To expand or not to expand?

    The most recent advancement in early treatment is the introduction of the expander. This small piece of metal sits permanently on the roof of the mouth, and is designed to spread the palate before the cartilage of the upper jaw fuses at around age ten.

    Dr Baram estimates that up to 20 per cent of kids in Hong Kong who need braces will begin treatment with an expander or similar jaw-correcting device. “It’s particularly beneficial for children with moderate to severe crowding, and will reduce the need to remove teeth later on,” he says.

    While not generally painful, expanders can be annoying. Food gets trapped underneath, speech can be affected and the device needs to be manually turned by the patient or parent.

    Average costs
    How much will orthodontics set you back?

    Expander: $20,000 – $30,000
    Metal braces: $45,000 – $55,000
    Ceramic braces: $55,000 – $65,000
    Invisalign: $60,000 – $70,000
    Braces behind the teeth: $80,000 – $100,000

    What about Mum and Dad?

    If you’re making regular trips to the orthodontist with your kids, you might start thinking about your own corrective treatments.

    These days, up to 30 per cent of orthodontic patients are adults. Despite the increased cost, they almost always opt for the less visible form of braces, with Invisalign being the most popular choice.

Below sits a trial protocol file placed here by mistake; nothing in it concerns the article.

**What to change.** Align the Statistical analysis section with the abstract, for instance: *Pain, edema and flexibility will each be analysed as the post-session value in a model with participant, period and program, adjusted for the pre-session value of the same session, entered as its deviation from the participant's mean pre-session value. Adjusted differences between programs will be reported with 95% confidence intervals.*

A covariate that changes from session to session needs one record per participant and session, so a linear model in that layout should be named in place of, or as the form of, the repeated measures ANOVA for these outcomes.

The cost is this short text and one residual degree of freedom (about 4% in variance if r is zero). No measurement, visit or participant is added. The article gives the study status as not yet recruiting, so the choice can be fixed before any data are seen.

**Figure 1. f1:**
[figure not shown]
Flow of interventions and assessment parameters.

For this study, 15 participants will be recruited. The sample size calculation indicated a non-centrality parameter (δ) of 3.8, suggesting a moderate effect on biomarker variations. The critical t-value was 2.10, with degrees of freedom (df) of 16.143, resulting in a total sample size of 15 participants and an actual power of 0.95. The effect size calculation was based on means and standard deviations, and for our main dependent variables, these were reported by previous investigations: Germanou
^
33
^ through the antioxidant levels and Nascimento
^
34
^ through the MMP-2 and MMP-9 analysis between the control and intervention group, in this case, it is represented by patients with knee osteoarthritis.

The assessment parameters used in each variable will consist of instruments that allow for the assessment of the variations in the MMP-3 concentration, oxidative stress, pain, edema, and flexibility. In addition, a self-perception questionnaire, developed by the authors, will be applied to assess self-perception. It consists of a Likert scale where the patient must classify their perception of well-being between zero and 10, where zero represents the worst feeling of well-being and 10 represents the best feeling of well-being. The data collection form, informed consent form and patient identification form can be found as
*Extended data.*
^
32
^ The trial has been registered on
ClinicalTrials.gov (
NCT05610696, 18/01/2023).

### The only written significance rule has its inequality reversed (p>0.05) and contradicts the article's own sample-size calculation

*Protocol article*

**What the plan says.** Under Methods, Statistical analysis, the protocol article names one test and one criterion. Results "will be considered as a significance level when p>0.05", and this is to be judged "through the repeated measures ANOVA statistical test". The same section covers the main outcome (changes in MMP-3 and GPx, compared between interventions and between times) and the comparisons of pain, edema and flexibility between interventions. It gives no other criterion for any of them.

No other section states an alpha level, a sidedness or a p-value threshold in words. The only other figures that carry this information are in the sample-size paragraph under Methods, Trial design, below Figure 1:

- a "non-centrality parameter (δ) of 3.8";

Jack, aged ten, says his expander was uncomfortable at first, but he soon got used to it. “When you first hear about it, it sounds horrible and you think, There’s no way I want that, but once you get it in it’s no big deal,” he says.

    Expanders are usually in for about six to nine months, and are followed up by a retainer or braces once all the adult teeth are in.


    The lowdown on braces

    Orthodontists now believe the optimum time for kids to get “braced up” is 12 or 13 years old. While braces can be put on at any age, the teeth will respond better before ages 16 to 18, when the jaw typically stops growing. Kids have softer bones and faster metabolisms than adults, and teeth will begin to move into line almost immediately after treatment starts.